[Grok-dev] Bonked

Kevin Teague kevin at bud.ca
Sat Dec 13 18:17:06 EST 2008

I've made an attempt at a plug-in system for the GUM app that I wrote (http://www.bcgsc.ca/platform/bioinfo/software/gum 
). It's possible to create what you describe - while my plug-in system  
meets my needs, I can't promise it's the cleanest way of  doing  
things, but I'll describe what I wanted and how I did it ...


Allow add-ons to be managed as seperate Python projects, packagable as  
eggs, etc. When an add-on package is grokked, then the application  
presents a UI for installing/uninstalling that add-on.

Initial use-case:

When users are added to specific LDAP Groups using GUM, then a JIRA  
web service should be invoked which adds that user account to JIRA  
(not actually sure if this is 100% necessary with newer JIRA installs  
now, but our JIRA deployment was done when it's integration with LDAP  
was quite limited).

Application support:

The GUM app provides an 'extensions' container which contains the  
installed add-on instances. This part was fairly straight-forward, the  
Extensions container class contains a method to query if a given add- 
on is installed or not, so that the UI can present a list of installed  
and uninstalled extensions.

class Extensions(grok.Container):

     def installed(self):
         "List of installed extensions"
         return self.values()

     def is_installed(self, ext):
         "Return True if an extension is already installed"
         for installed_ext in self.values():
             if type(installed_ext) == type(ext):
                 return True
         return False

     def available(self):
         "List of uninstalled extensions"
         return [
             for ext_maker in component.getUtilitiesFor(IExtensionMaker)
             if not self.is_installed(ext_maker[1].new())

Then, in a Python project seperate from GUM one can write an  
extension. Since available add-ons are discovered using  
"component.getUtilitiesFor(IExtensionMaker)" to make an add-on  
available, the add-on package just needs to register a global utility  
that provides the IExtensionMaker interface. In the add-on package  
this looks something like:

import grok
from gum.interfaces import IExtension, IExtensionMaker

class ExtensionMaker(grok.GlobalUtility):

     def new(self):
         return Extension()

     def load(self):
         return grok.getSite()['extensions']['jira']

class Extension(grok.Container):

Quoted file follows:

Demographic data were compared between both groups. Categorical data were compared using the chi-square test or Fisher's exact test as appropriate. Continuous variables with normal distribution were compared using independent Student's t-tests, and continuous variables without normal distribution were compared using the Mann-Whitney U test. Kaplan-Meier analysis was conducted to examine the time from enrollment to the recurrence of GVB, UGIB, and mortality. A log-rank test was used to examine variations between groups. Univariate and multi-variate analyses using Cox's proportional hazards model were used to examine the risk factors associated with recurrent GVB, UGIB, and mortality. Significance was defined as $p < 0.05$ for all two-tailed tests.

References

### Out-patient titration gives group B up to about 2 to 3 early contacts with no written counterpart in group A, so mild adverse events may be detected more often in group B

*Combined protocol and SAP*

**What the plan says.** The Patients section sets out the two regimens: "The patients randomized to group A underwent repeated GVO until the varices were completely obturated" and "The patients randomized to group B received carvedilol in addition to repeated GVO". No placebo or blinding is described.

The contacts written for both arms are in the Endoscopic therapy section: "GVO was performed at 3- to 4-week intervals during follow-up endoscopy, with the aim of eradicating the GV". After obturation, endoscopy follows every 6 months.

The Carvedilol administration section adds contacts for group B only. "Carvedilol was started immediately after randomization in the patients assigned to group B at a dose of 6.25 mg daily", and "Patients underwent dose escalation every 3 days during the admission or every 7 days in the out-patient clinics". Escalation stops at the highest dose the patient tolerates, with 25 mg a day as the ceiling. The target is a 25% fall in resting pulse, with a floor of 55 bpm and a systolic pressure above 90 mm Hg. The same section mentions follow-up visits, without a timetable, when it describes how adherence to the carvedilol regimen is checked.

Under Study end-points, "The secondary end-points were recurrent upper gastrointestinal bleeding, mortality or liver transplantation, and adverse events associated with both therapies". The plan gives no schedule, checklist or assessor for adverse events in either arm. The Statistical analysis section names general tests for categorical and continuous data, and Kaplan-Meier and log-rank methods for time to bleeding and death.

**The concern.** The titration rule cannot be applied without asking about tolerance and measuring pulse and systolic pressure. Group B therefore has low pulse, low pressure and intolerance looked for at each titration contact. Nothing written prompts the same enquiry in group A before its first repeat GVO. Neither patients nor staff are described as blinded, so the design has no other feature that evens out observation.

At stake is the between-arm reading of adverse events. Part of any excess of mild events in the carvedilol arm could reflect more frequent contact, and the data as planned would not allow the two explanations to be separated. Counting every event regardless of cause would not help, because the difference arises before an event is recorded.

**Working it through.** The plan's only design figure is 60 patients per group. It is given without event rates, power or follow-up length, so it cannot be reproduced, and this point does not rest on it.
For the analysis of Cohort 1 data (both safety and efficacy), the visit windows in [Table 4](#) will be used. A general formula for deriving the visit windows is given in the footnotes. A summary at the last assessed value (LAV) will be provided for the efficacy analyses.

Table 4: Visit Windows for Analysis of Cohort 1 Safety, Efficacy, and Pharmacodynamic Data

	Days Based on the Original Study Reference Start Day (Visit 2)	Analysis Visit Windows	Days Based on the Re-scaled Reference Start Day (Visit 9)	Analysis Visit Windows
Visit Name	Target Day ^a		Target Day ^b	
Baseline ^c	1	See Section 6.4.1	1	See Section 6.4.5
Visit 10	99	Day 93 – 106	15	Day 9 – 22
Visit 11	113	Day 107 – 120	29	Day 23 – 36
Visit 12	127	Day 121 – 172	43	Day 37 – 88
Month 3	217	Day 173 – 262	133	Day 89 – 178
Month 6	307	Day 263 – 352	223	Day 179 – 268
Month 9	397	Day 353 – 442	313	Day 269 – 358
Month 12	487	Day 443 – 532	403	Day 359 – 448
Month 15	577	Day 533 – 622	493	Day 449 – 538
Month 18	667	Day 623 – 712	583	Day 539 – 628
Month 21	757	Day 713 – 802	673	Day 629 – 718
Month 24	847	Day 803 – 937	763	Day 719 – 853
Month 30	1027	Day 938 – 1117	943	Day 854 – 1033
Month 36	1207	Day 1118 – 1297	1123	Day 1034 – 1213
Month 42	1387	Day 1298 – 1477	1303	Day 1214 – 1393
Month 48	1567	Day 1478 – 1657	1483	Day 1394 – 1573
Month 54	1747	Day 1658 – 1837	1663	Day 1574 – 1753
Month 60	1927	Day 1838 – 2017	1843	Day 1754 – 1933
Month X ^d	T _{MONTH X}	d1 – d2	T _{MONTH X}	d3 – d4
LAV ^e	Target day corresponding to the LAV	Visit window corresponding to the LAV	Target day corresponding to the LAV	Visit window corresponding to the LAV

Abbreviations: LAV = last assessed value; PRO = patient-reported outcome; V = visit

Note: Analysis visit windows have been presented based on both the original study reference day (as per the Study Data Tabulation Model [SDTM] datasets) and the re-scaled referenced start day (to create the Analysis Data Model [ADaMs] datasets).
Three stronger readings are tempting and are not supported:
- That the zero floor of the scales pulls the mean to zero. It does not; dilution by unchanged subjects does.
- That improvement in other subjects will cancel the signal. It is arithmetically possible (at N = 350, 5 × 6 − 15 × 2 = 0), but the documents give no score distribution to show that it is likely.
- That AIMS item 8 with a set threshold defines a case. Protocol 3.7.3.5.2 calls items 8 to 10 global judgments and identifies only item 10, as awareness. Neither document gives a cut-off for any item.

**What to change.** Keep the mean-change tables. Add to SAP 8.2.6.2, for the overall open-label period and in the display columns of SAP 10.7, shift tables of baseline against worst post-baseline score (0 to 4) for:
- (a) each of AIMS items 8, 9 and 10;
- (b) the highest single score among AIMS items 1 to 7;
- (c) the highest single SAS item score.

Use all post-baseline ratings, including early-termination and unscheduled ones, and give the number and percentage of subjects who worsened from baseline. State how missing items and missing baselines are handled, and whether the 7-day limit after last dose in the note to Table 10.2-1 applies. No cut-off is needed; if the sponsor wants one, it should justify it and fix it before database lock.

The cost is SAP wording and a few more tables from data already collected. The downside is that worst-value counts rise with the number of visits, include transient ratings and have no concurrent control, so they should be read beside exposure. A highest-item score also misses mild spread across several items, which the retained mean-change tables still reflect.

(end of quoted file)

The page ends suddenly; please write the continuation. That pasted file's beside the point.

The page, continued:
title = u'JIRA Account Integrator'
     service_url = u''
     ldap_groupname = u''
     username = u''
     password = u''

     def __init__(self):
         self.changelog = PersistentList()

     def add_change(self, change_type, message):
         "Appends to the changelog, and also limits size to 50 changes"
         self.changelog.append(Change(change_type, message))
         if len(self.changelog) > 50:
             self.changelog = self.changelog[1:]

Finally, because I wanted add-ons to be able to provide their own  
Views for custom UI features, I also depend upon the master layout of  
the GUM application in the templates directories for the add-ons:

<html metal:use-macro="context/@@layout/macros/page">
  ... custom template

In order to make this work between Python projects, you need to use a  
DirectoryResource, which allows you to share static elements such as  
JavaScript, images and CSS. This was added to grokcore.view 1.2 (which  
is in trunk and will be in Grok 1.0), I've pulled it into Grok 0.14  

grokcore.view = 1.2 # DirectoryResource - to be included in next Grok  

And created a directoryresource in gum/layout.py:

class Resources(grokcore.view.DirectoryResource):

Finally, the question of deployment. In a normal Grok application,  
your app provides it's own buildout.cfg file, and specifies that it  
depends upon Grok and other Python projects. An add-on depends upon  
your application though. But you can't put a custom buildout.cfg in  
each add-ons package, since what you want is to just maintain a list  
of installed add-ons as part of the main application deployment. For a  
GUM deployment I just have a custom buildout.cfg file which extends  
the basic one with:

develop = . src/gum-gsc-systems
extends = base.cfg

eggs = gum

This lives in the root of GUM deployment, but since it's specific to a  
particular deployment I don't store this in version control. I just  
name the file 'production.cfg" and run './bin/buildout -c  

So that's pretty much how I approached the add-on problem. The key  
being that the main application has an IExtensionMaker and IExtension  
interfaces, and each add-on then implements these interfaces as global  
utilities. Then I query the component architecture to see what's being  
registered via grokking and build the UI based on that.

Again, I can't promise that I've got the cleanest or most robust  
solution, but I did write something that worked for me :)

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